With his main opponents dead or neutralised the Throne is Richard’s for the taking. ibid.
Henry VI is back on the Throne of England. It’s not going well. In March 1471 Edward IV lands in Yorkshire claiming that he only wants his Dukedom returned. ibid.
Henry died … Edward has had him killed. ibid.
Henry Tudor, a minor noble and rank outsider, beats the infamous Richard III at the Battle of Bosworth and becomes Henry VII, the first Tudor king. Dan Jones, Britain’s Bloody Crown IV
Margaret Beaufort’s story spans the whole of the Wars of the Roses. She works in the shadows through three decades of turmoil to protect her only child … This woman ends the conflict. ibid.
The Civil War had created a new climate: the first time in their history the English could openly express ideas about tolerance. Professor Diarmaid MacCulloch, How God Made The English II: A Tolerant People? BBC 2012
The Glorious Revolution: James II fled abroad. ibid.
The edges of Charles’ Great Britain were burning. Michael Wood, The Great British Story VI: A People’s History 6/8: The Age of Revolution, BBC 2012
The war would split regions, neighbours and even families. ibid.
These were British civil wars. ibid.
There were war crimes ... How far would the revolution go? ibid.
On the streets of Dublin, Cromwell is still a swear-word. ibid.
The competing wings of the Plantagenet family: for thirty years the Houses of York and Lancaster slogged it out in a roll call of battles we know as the Wars of the Roses. Simon Schama, A History of Britain: King Death, BBC 2000
Cromwell stepped up his assault on the old religion ... crushing the cult of saints and shrines. Simon Schama, A History of Britain: Burning Convictions
Here at Edgehill, Eden had become Golgotha. Over the next long years the nations that both James and Charles yearned to bring together would tear each other apart in murderous civil wars. Hundreds of thousands of lives would be lost in battles, sieges, epidemics, famine. Simon Sharma, A History of Britain: The British Wars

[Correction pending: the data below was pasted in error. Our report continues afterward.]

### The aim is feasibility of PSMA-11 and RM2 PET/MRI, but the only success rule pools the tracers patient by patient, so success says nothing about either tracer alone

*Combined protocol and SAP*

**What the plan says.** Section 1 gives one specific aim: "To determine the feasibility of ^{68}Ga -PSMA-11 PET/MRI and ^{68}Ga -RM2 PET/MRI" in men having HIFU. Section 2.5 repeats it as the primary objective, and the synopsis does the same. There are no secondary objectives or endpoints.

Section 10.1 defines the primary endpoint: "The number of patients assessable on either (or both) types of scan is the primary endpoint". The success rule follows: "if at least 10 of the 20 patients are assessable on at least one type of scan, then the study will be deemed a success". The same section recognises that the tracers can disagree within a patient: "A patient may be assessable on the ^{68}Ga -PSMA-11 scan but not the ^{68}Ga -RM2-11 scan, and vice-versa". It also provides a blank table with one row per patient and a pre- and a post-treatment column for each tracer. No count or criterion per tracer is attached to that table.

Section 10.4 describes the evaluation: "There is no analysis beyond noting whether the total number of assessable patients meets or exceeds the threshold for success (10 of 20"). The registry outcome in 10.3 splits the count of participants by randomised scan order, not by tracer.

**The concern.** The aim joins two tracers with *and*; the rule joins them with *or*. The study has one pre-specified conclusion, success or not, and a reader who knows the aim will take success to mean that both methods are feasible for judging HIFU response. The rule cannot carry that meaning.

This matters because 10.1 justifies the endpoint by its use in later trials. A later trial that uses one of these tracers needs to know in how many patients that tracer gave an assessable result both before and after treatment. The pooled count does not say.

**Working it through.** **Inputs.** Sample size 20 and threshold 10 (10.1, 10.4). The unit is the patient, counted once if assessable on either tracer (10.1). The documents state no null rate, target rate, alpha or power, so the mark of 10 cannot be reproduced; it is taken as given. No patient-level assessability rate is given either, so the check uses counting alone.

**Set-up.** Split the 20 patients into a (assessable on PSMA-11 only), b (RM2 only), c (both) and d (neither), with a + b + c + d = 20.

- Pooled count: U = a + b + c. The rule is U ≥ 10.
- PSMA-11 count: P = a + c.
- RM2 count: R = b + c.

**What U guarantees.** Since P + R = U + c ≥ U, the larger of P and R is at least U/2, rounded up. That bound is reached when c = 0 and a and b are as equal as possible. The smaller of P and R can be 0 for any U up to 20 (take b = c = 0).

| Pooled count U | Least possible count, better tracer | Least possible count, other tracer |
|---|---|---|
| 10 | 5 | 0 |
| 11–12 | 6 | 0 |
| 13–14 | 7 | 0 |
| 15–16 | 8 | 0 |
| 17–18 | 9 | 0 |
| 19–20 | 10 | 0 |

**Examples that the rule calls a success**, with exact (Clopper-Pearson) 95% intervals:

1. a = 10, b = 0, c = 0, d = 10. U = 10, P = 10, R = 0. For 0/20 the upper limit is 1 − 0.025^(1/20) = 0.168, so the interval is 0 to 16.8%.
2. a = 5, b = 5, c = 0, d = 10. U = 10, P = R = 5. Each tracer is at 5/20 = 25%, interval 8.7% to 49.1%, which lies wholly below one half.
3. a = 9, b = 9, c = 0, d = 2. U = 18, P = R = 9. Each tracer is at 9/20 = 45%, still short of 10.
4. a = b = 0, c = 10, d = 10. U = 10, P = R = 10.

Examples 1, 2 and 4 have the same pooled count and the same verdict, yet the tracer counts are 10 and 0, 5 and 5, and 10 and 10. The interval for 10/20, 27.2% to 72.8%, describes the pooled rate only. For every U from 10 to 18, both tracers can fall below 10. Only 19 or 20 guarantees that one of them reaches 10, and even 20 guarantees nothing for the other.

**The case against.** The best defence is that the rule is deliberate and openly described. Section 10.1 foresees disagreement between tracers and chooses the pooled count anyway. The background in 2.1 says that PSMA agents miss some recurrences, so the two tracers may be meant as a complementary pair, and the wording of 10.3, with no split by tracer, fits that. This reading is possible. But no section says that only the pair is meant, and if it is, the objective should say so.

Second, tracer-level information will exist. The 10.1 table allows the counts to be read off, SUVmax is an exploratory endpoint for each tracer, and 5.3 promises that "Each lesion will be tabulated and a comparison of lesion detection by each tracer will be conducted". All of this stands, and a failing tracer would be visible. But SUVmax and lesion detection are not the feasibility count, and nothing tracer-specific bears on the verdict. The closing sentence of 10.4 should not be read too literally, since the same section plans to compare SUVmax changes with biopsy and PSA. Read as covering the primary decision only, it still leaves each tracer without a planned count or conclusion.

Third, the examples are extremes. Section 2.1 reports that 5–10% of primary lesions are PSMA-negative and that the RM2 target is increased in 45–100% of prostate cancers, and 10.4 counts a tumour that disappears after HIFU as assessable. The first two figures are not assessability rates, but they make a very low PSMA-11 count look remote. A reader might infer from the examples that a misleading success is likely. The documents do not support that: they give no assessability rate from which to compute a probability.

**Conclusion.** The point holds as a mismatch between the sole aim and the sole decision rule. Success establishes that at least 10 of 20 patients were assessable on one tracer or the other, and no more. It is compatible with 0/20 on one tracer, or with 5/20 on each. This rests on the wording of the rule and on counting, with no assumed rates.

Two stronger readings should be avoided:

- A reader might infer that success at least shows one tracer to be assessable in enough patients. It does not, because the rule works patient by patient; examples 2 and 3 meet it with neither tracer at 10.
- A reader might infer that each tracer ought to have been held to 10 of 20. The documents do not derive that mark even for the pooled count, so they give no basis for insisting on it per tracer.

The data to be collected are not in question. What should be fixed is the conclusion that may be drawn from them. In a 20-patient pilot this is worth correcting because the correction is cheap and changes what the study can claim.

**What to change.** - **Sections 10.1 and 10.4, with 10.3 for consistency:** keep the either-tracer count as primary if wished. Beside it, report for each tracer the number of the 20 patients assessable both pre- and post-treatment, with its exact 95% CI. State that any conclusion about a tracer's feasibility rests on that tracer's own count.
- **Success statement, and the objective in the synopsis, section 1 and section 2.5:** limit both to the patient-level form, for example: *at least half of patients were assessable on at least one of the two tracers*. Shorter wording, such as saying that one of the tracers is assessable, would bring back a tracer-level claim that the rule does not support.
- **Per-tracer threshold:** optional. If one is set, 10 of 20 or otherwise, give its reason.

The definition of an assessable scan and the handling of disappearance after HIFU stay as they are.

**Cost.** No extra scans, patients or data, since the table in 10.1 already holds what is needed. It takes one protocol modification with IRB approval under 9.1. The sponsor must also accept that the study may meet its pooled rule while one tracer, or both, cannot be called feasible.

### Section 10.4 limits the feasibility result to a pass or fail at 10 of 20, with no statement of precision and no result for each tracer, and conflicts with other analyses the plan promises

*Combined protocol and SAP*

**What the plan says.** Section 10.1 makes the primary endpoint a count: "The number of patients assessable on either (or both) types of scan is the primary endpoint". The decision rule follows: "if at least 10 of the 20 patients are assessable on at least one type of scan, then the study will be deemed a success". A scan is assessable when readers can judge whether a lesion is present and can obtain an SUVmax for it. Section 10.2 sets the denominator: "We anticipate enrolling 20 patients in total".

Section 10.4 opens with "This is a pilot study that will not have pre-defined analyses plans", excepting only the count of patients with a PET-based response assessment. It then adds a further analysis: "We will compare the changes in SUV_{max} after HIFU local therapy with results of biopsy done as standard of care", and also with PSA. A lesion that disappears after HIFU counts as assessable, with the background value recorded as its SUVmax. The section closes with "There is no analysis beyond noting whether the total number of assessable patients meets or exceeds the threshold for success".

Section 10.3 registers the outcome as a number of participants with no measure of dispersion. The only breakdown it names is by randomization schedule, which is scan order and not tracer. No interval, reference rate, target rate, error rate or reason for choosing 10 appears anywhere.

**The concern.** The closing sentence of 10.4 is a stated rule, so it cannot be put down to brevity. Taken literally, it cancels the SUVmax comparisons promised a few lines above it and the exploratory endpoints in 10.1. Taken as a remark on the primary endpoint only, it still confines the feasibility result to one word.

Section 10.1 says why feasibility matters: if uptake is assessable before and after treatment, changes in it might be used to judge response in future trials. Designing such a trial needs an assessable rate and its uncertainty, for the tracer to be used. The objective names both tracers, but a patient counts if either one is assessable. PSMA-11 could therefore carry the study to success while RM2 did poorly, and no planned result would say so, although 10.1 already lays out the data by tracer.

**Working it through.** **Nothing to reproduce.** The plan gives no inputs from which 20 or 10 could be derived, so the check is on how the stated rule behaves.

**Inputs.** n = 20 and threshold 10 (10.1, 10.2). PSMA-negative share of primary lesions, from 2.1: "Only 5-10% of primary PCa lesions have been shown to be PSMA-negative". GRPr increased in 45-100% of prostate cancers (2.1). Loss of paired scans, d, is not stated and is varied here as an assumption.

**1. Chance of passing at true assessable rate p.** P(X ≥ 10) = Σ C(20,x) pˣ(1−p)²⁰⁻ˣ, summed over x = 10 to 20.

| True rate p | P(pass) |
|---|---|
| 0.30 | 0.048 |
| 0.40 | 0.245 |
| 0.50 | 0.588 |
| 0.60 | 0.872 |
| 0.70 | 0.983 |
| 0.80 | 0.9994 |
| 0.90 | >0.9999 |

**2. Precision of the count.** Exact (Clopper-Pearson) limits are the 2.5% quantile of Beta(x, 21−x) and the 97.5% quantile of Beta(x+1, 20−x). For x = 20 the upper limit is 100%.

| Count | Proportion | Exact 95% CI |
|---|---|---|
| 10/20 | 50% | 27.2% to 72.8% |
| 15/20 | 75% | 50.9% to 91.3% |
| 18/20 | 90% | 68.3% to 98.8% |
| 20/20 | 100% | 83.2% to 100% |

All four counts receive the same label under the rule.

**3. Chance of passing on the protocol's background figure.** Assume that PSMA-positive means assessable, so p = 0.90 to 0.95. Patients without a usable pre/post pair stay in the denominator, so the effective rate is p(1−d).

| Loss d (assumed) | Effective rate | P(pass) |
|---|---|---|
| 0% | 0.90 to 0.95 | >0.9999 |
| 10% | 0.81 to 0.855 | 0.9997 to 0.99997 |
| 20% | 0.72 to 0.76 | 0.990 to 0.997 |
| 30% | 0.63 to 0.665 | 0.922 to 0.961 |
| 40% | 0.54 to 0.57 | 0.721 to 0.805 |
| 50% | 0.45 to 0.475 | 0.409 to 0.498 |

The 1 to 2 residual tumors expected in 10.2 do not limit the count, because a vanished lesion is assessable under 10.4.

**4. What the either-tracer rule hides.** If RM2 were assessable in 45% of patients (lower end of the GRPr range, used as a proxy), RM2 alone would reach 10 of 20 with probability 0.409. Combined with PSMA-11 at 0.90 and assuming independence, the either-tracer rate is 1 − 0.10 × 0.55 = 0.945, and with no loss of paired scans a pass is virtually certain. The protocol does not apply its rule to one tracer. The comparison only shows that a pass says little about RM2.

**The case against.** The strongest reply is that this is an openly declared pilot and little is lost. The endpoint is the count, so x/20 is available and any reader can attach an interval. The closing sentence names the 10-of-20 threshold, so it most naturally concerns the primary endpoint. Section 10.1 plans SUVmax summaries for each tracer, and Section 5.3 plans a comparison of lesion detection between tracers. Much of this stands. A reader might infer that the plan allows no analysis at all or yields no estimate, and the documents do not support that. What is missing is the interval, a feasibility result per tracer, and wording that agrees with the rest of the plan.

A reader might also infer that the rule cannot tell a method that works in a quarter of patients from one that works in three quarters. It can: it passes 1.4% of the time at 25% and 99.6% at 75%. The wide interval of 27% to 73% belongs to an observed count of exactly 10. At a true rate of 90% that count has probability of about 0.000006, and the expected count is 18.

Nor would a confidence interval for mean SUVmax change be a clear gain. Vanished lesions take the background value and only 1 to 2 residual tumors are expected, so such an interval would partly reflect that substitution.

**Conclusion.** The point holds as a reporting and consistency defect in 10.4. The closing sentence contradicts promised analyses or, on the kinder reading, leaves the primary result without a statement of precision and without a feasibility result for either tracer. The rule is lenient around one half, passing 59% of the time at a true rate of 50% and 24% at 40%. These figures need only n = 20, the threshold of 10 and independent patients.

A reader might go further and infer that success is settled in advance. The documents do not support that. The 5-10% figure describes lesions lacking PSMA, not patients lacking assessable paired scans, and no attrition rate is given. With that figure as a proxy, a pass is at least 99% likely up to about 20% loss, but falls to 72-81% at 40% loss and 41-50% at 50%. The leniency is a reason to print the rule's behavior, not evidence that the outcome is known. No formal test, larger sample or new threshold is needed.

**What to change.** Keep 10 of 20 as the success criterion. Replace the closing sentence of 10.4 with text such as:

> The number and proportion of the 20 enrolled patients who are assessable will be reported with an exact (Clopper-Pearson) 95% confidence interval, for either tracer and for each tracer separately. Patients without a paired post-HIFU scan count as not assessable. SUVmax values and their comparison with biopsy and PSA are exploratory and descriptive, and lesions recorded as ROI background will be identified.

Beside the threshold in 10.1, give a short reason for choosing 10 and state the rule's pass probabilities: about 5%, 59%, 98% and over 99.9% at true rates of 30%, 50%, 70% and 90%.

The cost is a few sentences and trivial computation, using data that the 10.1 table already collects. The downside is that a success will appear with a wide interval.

What’s truly amazing and very touching about the Spring and Summer of 1642 is the abundance of evidence we have about the agonies of allegiance. ibid.
The war was over and Parliament had won. So finally God had spoken. Surely even Charles could see that. ibid.
On January 30th 1649 the English killed their King. Simon Schama, A History of Britain: Revolutions
The poet John Milton, an ardent champion of the parliamentary commonwealth, was hired to attack the cult of the King-martyr as so much wicked idolatry. ibid.
For the Scots had invited the 20-year-old Charles II to come and be their King, and went to war on his behalf. ibid.
What kind of a republic was it supposed to be? ibid.
To Cromwell the Rump was a monstrosity. A bastion of selfishness and greed. More like Sodom than Jerusalem. ibid.
He chose to become Lord Protector – that had a good ring: authority but not tyranny. ibid.
Events moved so quickly that few predicted the outcome. It began with the protests of the Puritans – extreme Protestants who set themselves against the luxury of the court. David Dimbleby, Seven Ages of Britain, Age of Revolution, BBC 2010
It all came to a head in the winter of 1642. ibid.
Cromwell’s New Model Army will eventually defeat the forces of the King. The British III: Revolution, Sky Atlantic 2012
They plucked communion tables down
And broke our painted glasses;
They threw our altars to the ground
And tumbled down the crosses.
They set up Cromwell and his heir –
The Lord and Lady Claypole –
Because they hated common prayer
The organ and the maypole. Thomas Jordan, How the War Began, 1664